Invitae RCV000029355 SCV000626842 pathogenic Wilson disease 2019-12-27 criteria provided, single submitter clinical testing This sequence change replaces methionine with valine at codon 769 of the ATP7B protein (p.Met769Val). The methionine residue is highly conserved and there is a small physicochemical difference between methionine and valine. This variant is present in population databases (rs193922103, ExAC 0.01%). This variant has been reported in the literature in multiple individuals affected with Wilson disease (PMID: 7626145, 20517649, 21610751, 11690702), and has been reported as homozygous in two patients (PMID: 19118915). ClinVar contains an entry for this variant (Variation ID: 35706). This variant has been observed on the opposite chromosome (in trans) from a pathogenic truncating variant in an individual affected with Wilson disease (PMID: 21610751). This finding is consistent with autosomal recessive inheritance, and suggests that this variant contributes to disease. Experimental studies have shown that this missense change has a temperature-dependent activity (PMID: 9837819) and it shows a reduced transport activity (50% relative to normal control ) (PMID: 22240481). For these reasons, this variant has been classified as Pathogenic.
ARUP Laboratories, Molecular Genetics and Genomics, ARUP Laboratories RCV000029355 SCV001157524 pathogenic Wilson disease 2019-01-11 criteria provided, single submitter clinical testing The ATP7B c.2305A>G; p.Met769Val variant (rs193922103) is reported in the literature in the compound heterozygous or homozygous state in multiple individuals affected with Wilson disease (Caca 2001, Curtis 1999, Garcia-Villarreal 2000, Moller 2011, Nicastro 2009, Weiss 2010, Wu 2001). This variant is reported as pathogenic by multiple laboratories in ClinVar (Variation ID: 35706), and is found in the non-Finnish European population with an allele frequency of 0.016% (20/128,686 alleles) in the Genome Aggregation Database. The methionine at codon 769 is highly conserved, and computational analyses (SIFT, PolyPhen-2) predict that this variant is deleterious. Functional analyses of the variant protein show reduced copper transport activity (Forbes and Cox 1998, Huster 2012). Based on available information, this variant is considered to be pathogenic. References: Caca K et al. High prevalence of the H1069Q mutation in East German patients with Wilson disease: rapid detection of mutations by limited sequencing and phenotype-genotype analysis. J Hepatol. 2001 Nov;35(5):575-81. Curtis D et al. A study of Wilson disease mutations in Britain. Hum Mutat. 1999;14(4):304-11. Forbes JR and Cox DW et al. Functional characterization of missense mutations in ATP7B: Wilson disease mutation or normal variant? Am J Hum Genet. 1998 Dec;63(6):1663-74. Garcia-Villarreal L et al. High prevalence of the very rare Wilson disease gene mutation Leu708Pro in the Island of Gran Canaria (Canary Islands, Spain): a genetic and clinical study. Hepatology. 2000 Dec;32(6):1329-36. Huster D et al. Diverse functional properties of Wilson disease ATP7B variants. Gastroenterology. 2012 Apr;142(4):947-956.e5. Moller LB et al. Clinical presentation and mutations in Danish patients with Wilson disease. Eur J Hum Genet. 2011 Sep;19(9):935-41. Nicastro E et al. Genotype-phenotype correlation in Italian children with Wilson's disease. J Hepatol. 2009 Mar;50(3):555-61. Weiss KH et al. Genetic analysis of BIRC4/XIAP as a putative modifier gene of Wilson disease. J Inherit Metab Dis. 2010 Dec;33 Suppl 3:S233-40. Wu ZY et al. Mutation analysis and the correlation between genotype and phenotype of Arg778Leu mutation in chinese patients with Wilson disease. Arch Neurol. 2001 Jun;58(6):971-6.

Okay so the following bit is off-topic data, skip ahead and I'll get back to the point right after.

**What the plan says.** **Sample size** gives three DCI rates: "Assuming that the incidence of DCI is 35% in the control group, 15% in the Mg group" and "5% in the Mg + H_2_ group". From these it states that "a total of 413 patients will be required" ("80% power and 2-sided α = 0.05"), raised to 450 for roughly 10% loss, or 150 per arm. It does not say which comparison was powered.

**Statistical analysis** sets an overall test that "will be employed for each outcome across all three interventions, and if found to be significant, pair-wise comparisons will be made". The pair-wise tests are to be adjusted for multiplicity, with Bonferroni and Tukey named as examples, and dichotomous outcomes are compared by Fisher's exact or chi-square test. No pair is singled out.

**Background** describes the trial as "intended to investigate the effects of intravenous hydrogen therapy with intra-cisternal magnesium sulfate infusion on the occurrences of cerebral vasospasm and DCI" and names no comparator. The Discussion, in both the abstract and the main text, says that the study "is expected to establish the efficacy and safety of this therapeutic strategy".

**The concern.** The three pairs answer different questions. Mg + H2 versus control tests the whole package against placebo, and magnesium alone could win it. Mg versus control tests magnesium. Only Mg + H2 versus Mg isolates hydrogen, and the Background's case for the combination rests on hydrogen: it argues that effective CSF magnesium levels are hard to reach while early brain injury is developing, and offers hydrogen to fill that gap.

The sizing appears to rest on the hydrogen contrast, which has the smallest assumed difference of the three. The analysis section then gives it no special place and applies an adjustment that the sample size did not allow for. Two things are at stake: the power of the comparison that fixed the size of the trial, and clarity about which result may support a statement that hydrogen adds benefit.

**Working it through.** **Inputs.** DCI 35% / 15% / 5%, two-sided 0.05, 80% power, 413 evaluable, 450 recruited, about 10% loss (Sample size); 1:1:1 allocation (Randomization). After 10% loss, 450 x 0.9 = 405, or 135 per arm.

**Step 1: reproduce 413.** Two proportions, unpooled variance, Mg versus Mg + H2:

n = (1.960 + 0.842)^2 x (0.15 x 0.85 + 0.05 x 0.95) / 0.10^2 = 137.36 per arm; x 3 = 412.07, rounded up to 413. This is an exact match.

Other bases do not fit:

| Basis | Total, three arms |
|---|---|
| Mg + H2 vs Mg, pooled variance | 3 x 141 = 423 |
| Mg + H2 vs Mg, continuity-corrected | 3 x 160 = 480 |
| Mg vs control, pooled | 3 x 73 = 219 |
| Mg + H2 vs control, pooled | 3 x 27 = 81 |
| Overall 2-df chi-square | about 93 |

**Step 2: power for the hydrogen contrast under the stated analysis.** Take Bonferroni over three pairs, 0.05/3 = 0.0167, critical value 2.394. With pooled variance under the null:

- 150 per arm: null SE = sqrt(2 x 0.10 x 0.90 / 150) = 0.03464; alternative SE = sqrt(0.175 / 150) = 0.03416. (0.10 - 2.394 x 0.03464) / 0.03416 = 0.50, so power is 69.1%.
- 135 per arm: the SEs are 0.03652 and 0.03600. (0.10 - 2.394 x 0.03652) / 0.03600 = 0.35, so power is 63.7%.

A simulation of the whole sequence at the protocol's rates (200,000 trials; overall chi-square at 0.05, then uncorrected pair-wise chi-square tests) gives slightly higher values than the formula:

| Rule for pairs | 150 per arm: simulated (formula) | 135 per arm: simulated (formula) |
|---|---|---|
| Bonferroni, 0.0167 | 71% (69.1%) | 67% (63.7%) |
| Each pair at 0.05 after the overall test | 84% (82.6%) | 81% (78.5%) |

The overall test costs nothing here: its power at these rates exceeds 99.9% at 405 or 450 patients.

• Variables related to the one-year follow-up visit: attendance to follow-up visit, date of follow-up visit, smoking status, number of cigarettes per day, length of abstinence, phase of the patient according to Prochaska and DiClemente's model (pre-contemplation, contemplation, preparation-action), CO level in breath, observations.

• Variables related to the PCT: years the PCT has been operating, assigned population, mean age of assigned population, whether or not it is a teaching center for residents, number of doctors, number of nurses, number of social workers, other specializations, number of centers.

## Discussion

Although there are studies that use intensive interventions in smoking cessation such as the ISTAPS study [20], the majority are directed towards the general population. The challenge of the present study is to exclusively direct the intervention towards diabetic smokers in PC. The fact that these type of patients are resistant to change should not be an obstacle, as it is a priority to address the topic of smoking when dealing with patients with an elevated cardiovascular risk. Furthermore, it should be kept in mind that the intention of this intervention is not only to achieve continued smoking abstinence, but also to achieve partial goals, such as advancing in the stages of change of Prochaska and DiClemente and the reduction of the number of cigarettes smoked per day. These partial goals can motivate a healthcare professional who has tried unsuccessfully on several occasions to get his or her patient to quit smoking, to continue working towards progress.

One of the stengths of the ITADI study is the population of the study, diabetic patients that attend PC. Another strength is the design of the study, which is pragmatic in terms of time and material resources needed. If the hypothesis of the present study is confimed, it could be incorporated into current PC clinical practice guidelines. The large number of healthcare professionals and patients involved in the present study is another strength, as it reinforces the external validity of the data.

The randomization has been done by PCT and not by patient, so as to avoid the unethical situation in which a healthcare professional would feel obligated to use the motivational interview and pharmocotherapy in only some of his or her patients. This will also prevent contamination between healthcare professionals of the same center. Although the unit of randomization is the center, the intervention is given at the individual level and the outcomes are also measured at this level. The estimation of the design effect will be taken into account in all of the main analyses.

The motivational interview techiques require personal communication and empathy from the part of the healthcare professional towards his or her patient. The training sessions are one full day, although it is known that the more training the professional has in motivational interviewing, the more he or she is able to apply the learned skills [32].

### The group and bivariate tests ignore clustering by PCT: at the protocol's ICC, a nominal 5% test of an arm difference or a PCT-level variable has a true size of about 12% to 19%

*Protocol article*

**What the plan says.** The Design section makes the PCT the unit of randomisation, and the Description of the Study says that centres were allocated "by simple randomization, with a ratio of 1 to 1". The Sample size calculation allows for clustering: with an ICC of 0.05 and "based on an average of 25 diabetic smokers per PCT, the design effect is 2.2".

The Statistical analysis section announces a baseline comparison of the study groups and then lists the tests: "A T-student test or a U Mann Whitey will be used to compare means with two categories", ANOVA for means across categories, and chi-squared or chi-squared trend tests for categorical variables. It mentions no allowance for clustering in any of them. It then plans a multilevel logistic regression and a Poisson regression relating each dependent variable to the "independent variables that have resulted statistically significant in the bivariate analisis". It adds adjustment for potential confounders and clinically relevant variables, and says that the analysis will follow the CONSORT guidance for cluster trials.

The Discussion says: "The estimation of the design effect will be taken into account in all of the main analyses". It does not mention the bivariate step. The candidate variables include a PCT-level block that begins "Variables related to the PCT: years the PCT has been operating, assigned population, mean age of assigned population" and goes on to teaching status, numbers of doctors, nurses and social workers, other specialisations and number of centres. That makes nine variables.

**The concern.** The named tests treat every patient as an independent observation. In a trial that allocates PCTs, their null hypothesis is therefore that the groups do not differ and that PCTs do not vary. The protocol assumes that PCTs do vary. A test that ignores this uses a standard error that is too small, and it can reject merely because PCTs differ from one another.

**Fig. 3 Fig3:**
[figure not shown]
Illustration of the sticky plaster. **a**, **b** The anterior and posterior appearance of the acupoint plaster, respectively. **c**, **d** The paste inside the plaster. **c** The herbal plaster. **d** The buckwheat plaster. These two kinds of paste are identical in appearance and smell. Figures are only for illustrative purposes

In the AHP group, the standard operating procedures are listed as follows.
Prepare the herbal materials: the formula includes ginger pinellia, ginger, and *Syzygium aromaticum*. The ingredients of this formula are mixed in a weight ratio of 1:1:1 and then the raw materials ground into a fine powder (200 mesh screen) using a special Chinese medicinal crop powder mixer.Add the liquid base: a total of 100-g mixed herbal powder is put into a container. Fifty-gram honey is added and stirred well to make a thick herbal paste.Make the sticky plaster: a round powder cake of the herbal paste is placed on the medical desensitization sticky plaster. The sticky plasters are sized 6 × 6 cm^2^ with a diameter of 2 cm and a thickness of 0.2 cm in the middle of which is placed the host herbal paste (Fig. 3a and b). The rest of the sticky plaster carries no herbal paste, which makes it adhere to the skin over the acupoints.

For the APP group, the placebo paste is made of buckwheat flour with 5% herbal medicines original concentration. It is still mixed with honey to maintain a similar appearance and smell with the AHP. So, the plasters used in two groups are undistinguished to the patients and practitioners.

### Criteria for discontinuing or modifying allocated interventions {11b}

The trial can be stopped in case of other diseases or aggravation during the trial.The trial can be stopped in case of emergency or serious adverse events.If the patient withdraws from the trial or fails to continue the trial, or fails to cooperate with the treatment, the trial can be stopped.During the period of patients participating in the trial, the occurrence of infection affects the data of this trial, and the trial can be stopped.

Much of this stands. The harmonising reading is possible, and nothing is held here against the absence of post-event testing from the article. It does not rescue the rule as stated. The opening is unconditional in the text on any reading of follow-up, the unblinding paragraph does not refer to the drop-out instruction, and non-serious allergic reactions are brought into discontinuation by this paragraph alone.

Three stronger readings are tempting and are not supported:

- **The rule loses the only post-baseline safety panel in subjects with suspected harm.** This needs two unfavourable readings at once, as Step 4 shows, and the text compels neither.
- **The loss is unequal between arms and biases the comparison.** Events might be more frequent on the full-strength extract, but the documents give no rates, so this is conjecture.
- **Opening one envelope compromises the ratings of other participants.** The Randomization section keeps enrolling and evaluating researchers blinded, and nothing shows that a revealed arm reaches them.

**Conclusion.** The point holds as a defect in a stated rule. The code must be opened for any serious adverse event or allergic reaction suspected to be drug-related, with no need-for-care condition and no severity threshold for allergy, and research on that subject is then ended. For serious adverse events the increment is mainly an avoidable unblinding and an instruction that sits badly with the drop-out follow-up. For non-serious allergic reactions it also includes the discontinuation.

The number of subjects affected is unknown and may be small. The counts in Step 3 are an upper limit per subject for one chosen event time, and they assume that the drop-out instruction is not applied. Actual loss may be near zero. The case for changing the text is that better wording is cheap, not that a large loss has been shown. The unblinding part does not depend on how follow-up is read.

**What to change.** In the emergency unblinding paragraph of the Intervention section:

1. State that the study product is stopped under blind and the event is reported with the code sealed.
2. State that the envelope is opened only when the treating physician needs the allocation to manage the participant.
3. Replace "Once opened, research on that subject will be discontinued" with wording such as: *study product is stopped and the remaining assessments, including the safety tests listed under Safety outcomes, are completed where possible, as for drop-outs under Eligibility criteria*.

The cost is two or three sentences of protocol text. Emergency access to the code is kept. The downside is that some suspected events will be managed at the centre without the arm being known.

Baylor Genetics RCV000029355 SCV001163734 likely pathogenic Wilson disease criteria provided, single submitter clinical testing
Myriad Women's Health, Inc. RCV000029355 SCV001193881 pathogenic Wilson disease 2019-12-24 criteria provided, single submitter clinical testing NM_000053.3(ATP7B):c.2305A>G(M769V) is classified as pathogenic in the context of Wilson disease. Sources cited for classification include the following: PMID 9837819, 19118915, 23518715, 22692182, 24253677, 22240481 and 10942420. Classification of NM_000053.3(ATP7B):c.2305A>G(M769V) is based on the following criteria: This is a well-established pathogenic variant in the literature that has been observed more frequently in patients with clinical diagnoses than in healthy populations. Please note: this variant was assessed in the context of healthy population screening.